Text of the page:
Since 2010, the boundaries have been blurring among nativist organizations, Tea Party factions, and so-called “Patriot” groups as both their memberships and leaderships commingle. And so self-described nativists are now likely to spew forth rhetoric that is heavily imbued with the kind of shrill anti-government propaganda one might find on display at a Tea Party rally. Likewise, members of the various Tea Party factions are quick to blame immigrants for just about every perceived ill of U.S. society and the U.S. economy. This ideological cross-pollination was showcased by the Washington Times on December 2, when the newspaper published “a sponsored report” that bears the logos of two well-known nativist organizations: the Federation for American Immigration Reform (FAIR) and NumbersUSA. The “report” is actually a collection of largely fact-free ideological screeds penned by various luminaries of the Far Right. Their target: President Obama’s executive action on immigration.
Dan Stein, FAIR’s president, puts on his Tea Party hat and leads the charge, claiming that the president “is now outside the law and the Constitution…he is acting like an emperor.” Not to be outdone, long-ago Speaker of the House of Representatives, Newt Gingrich (R-GA), claims that “complete contempt for the country, the Congress, and the Constitution is the only explanation for President Obama’s decision to offer amnesty to millions of people here illegally by presidential fiat.” Missing from these incendiary missives is any mention of the fact that that the president is granting a temporary reprieve from deportation, not legal status, to only some unauthorized immigrants. Nor do Stein and Gingrich acknowledge that many U.S. presidents have taken many executive actions on immigration over the past few decades, and that President Obama’s actions are grounded in the well-established authority of the executive branch to exercise prosecutorial discretion.
Aside from displaying little understanding of the U.S. legal and political systems, the contributors to the Washington Times “report” would seem to have very little knowledge of the U.S. economy. For instance, former Senator Rick Santorum (R-PA), offering an ode to “Protecting American Workers,” claims that “all of the net-job gains since 2000 have gone to workers born outside the US,” and that immigration is “clearly one of the most likely culprits” in explaining the stagnation of real wages in recent years. However, the former senator overlooks a few facts. First of all, there is no correlation between immigration and unemployment in part because immigrants go where there are jobs. Second, immigrant workers, like native-born workers, are also consumers, taxpayers, and—sometimes—entrepreneurs who creates new jobs through their purchases of goods and services, their tax payments, their investments, and the businesses they create. If you remove the immigrants, then you remove a lot of the jobs as well.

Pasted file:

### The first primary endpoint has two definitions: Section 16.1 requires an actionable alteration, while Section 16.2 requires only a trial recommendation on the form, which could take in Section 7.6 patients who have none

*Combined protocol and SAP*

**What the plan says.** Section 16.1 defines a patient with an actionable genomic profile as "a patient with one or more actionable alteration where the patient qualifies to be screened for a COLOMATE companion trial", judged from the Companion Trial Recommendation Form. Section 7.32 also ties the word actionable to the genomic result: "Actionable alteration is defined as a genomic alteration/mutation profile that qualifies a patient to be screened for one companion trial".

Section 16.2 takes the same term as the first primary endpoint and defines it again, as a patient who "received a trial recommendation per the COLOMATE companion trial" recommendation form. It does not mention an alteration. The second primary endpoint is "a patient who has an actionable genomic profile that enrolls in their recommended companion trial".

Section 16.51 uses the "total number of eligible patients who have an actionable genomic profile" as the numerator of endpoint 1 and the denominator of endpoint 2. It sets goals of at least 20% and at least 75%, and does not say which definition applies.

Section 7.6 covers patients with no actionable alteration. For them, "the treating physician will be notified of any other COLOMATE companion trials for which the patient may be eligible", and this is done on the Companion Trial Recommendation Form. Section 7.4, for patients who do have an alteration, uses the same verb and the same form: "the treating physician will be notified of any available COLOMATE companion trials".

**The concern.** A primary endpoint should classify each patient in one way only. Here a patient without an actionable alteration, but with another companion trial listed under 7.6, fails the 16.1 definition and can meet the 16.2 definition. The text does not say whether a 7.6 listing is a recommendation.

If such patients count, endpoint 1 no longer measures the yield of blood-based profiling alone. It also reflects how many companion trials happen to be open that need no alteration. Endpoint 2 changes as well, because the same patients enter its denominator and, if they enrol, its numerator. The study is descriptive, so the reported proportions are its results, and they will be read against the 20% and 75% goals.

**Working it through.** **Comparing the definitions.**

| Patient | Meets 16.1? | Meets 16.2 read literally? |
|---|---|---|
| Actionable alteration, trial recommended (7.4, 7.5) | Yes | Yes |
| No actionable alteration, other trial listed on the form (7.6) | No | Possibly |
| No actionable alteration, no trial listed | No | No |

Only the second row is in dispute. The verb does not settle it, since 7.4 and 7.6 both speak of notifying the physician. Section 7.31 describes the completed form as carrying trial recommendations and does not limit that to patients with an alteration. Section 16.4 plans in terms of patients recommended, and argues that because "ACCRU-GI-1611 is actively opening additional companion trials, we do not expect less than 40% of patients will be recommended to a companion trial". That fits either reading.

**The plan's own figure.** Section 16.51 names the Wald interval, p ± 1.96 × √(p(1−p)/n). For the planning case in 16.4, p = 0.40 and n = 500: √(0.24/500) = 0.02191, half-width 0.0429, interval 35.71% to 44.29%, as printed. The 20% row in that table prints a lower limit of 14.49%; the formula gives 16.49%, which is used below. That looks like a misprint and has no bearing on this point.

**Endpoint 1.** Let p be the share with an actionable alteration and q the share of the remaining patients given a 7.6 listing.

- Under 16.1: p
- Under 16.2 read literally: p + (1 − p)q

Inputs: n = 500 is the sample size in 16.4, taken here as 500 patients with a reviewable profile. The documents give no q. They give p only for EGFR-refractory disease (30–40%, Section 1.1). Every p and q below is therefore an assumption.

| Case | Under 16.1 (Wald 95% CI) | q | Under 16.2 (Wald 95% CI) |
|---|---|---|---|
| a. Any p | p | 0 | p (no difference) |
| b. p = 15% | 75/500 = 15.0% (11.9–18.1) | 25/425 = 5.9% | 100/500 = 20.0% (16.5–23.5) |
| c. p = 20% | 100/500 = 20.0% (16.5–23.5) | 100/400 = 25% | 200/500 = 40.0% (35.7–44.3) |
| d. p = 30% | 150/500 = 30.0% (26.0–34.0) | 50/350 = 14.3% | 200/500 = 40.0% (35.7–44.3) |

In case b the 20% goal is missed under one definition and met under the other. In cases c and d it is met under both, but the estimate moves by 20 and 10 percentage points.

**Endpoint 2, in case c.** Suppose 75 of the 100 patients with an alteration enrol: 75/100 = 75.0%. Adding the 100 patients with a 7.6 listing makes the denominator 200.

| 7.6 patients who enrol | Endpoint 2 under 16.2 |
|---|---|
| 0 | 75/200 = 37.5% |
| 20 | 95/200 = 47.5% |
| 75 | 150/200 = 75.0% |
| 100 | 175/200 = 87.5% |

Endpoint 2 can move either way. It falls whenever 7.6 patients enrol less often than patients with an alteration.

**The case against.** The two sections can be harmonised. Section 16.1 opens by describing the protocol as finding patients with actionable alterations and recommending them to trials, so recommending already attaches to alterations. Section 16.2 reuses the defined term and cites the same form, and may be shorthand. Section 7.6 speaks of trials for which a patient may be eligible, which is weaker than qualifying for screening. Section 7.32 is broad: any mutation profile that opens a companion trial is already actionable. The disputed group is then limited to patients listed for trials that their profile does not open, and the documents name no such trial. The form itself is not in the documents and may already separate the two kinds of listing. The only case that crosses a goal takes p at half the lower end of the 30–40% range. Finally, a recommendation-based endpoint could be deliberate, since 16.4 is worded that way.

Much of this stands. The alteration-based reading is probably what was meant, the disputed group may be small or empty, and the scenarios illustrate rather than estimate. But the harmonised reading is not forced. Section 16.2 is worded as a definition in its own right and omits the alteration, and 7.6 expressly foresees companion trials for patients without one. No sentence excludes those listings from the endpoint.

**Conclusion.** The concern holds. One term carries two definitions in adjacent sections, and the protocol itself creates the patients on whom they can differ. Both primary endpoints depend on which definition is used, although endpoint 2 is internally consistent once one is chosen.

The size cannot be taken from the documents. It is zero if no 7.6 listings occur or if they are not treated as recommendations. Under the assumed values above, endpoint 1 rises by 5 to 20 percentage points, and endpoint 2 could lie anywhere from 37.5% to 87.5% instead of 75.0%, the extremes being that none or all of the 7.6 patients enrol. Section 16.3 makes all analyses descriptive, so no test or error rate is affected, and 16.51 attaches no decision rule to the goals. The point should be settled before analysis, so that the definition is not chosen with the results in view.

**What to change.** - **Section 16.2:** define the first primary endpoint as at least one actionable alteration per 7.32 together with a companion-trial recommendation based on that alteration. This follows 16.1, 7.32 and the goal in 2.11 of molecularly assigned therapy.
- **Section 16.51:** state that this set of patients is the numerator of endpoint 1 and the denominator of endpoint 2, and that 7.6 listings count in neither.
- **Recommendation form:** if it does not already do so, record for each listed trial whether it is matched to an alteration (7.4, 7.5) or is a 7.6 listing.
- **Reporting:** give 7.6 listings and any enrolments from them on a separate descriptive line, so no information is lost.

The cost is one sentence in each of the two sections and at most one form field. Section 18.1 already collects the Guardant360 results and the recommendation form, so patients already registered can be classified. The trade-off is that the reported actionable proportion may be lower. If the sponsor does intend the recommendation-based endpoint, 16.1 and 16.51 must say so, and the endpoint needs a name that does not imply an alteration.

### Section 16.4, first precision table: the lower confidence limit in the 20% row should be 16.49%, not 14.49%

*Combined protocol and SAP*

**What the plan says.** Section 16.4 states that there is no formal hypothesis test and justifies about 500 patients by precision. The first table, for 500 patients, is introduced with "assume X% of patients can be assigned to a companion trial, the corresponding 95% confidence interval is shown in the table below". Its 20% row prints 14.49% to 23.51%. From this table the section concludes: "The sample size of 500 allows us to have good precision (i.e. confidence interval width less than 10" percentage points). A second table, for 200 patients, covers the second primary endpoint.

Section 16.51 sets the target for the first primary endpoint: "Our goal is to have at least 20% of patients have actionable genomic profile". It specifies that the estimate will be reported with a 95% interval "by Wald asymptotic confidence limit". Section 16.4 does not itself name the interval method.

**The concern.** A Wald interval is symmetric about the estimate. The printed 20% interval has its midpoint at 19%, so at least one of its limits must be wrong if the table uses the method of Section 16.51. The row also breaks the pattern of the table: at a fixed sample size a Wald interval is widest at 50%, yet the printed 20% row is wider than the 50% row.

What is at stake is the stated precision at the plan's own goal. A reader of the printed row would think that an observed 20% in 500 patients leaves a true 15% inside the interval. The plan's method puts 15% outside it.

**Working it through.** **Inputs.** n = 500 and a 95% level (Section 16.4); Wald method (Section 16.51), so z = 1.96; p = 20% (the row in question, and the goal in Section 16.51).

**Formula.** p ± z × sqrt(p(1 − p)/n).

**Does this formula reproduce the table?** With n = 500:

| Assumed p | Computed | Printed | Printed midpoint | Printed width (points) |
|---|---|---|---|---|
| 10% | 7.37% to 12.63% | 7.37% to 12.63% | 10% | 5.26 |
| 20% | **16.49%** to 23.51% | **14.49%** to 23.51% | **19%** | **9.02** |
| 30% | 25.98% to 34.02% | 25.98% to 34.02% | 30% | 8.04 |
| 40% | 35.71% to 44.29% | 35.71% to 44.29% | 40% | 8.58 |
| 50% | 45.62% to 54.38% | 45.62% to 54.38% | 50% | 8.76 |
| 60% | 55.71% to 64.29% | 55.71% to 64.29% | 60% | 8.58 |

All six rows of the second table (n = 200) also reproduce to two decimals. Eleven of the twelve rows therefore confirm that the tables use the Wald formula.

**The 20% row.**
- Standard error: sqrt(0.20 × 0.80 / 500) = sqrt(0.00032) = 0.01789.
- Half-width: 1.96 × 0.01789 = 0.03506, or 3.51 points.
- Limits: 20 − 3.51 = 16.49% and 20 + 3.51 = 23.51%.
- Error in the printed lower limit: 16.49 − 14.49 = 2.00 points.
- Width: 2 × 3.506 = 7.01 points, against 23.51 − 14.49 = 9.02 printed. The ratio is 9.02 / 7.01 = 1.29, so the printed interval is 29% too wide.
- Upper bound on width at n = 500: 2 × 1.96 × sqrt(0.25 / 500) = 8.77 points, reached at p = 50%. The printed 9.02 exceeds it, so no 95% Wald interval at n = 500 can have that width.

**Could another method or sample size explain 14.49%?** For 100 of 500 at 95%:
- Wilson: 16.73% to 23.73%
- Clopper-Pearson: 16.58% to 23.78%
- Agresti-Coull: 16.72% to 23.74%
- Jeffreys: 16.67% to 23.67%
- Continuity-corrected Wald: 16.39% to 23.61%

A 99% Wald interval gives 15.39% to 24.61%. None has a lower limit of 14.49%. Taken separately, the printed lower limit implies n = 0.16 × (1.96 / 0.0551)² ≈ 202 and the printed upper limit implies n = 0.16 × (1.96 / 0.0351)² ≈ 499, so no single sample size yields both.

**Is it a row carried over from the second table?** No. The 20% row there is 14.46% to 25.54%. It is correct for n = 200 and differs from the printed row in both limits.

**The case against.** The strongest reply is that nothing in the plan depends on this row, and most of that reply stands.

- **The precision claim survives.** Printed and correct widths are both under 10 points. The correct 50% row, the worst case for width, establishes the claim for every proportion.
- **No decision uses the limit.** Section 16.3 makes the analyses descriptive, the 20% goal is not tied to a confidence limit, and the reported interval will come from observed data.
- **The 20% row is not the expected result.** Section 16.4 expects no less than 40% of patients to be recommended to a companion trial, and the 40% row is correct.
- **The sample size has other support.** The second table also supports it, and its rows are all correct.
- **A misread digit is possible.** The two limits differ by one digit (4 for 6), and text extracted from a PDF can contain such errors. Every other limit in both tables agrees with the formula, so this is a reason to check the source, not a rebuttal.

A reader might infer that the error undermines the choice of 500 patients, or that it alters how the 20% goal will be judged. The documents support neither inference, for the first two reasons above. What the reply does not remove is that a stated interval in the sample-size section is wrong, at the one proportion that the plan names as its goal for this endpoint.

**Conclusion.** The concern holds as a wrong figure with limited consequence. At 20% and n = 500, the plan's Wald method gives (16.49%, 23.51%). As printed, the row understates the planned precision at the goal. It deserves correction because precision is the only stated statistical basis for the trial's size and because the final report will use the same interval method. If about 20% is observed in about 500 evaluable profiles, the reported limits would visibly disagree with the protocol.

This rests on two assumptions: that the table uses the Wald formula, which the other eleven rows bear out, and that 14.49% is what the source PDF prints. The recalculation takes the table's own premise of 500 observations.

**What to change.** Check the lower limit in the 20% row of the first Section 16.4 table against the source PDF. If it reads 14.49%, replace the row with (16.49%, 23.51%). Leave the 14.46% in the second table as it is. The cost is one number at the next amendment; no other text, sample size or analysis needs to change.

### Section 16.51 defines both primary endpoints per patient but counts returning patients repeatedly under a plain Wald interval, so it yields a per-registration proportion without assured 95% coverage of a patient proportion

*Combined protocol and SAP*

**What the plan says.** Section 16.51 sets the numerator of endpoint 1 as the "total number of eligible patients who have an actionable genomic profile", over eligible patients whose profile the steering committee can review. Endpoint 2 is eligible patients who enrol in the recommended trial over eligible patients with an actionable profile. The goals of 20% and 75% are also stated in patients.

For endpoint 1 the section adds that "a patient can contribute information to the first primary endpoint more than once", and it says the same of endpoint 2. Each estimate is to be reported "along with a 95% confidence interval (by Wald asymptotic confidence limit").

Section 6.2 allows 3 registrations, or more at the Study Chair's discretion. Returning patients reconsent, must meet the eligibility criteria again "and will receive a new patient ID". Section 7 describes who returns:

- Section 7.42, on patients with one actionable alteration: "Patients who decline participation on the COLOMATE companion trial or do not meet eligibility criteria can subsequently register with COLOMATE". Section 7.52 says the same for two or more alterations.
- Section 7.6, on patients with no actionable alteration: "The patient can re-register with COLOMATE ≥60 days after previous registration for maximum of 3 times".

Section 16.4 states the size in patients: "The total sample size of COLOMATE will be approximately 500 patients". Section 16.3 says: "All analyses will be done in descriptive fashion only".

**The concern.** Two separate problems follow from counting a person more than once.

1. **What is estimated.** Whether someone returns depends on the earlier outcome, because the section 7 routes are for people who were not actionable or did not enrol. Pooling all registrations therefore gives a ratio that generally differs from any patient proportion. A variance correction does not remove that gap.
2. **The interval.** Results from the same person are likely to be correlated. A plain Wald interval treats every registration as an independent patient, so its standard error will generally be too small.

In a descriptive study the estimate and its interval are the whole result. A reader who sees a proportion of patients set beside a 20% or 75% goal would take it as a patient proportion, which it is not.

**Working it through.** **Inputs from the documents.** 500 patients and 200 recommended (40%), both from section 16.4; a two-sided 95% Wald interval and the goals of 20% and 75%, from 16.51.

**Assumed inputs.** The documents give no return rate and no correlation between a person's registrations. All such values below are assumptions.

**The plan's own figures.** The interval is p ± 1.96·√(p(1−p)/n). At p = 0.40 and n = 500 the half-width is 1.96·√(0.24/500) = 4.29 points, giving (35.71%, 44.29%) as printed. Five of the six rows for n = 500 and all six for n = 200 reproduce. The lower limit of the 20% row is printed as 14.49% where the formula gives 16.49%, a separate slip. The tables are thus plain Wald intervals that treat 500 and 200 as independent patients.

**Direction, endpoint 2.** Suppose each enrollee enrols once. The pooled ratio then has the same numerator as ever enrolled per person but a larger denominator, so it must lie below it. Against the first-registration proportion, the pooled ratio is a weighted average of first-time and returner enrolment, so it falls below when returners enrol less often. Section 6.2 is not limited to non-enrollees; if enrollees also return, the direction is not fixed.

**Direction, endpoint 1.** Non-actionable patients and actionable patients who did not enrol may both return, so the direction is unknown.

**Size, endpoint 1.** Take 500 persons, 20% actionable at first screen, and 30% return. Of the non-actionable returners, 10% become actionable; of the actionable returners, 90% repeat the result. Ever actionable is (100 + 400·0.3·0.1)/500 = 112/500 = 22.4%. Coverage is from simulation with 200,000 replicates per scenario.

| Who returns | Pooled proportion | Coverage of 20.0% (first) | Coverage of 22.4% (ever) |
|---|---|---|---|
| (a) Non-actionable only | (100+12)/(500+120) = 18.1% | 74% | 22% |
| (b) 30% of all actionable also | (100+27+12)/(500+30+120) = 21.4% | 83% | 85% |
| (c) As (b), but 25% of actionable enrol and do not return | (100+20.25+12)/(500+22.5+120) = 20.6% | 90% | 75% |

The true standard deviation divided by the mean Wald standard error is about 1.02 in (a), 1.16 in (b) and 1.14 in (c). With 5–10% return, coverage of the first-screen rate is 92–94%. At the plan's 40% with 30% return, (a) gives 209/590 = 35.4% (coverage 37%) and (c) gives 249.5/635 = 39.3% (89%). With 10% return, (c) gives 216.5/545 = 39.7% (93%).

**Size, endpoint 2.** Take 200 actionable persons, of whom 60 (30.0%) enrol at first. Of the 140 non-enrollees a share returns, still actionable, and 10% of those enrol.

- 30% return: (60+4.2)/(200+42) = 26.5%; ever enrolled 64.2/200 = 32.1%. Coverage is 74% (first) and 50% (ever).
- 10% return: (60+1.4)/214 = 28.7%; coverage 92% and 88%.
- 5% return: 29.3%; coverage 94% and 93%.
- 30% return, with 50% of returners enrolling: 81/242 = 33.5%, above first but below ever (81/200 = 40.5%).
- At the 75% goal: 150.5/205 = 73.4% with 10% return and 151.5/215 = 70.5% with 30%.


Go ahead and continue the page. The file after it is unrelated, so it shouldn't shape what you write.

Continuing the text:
Roy Beck, president of NumbersUSA, takes the nativist unemployment argument about as low as it can go by pontificating on “how amnesty and Ferguson are connected.” He writes: “For months, we have all been subjected to depressing images and sounds about the economic hopelessness of many in Ferguson. Those images and sounds can be found all across the country. It is difficult to imagine much economic hope in those communities without tighter labor markets, the opposite of the president’s desires for millions more immigrant work permits.” The implication, of course, is that if there weren’t so many immigrants in the United States, African Americans would have more jobs, Ferguson would be a nicer place, and its residents would get along better with white police officers. One key problem with this line of reasoning is that, in fact, the presence of immigrants correlates with higher employment and wages among African Americans—not lower.
The other essays in the Washington Times report are cut from the same cloth as the previous ones. Former congressman Ernest Istook (R-OK) argues that “deportations are way down,” even though the Obama administration has vastly expanded the nation’s deportation apparatus. Wesley Pruden, a Washington Times “editor emeritus,” warns ominously of civil war and revolution in response the Obama administration’s executive action. Judson Phillips, a founder of the Tea Party Nation, speaks of the president’s “dictatorial announcement” and proclaims: “Real Americans have two choices. We can sit back and watch the nation collapse or we can make a stand.” And so continue the essays to the bitter end.
These essays are not meant to be thoughtful analyses of the president’s executive action. They are meant to be a rallying cry to the faithful; a call to arms for all those on the Far Right who have long despised the Obama administration for a host of ideological reasons. There are many things about modern U.S. society that the authors of these essays hate, and immigration is just one of them.
Photo Courtesy of Brandcore.
FILED UNDER: anti-immigration, Ernest Istook, executive action, featured, Nativists, Restrictionists, Tea Party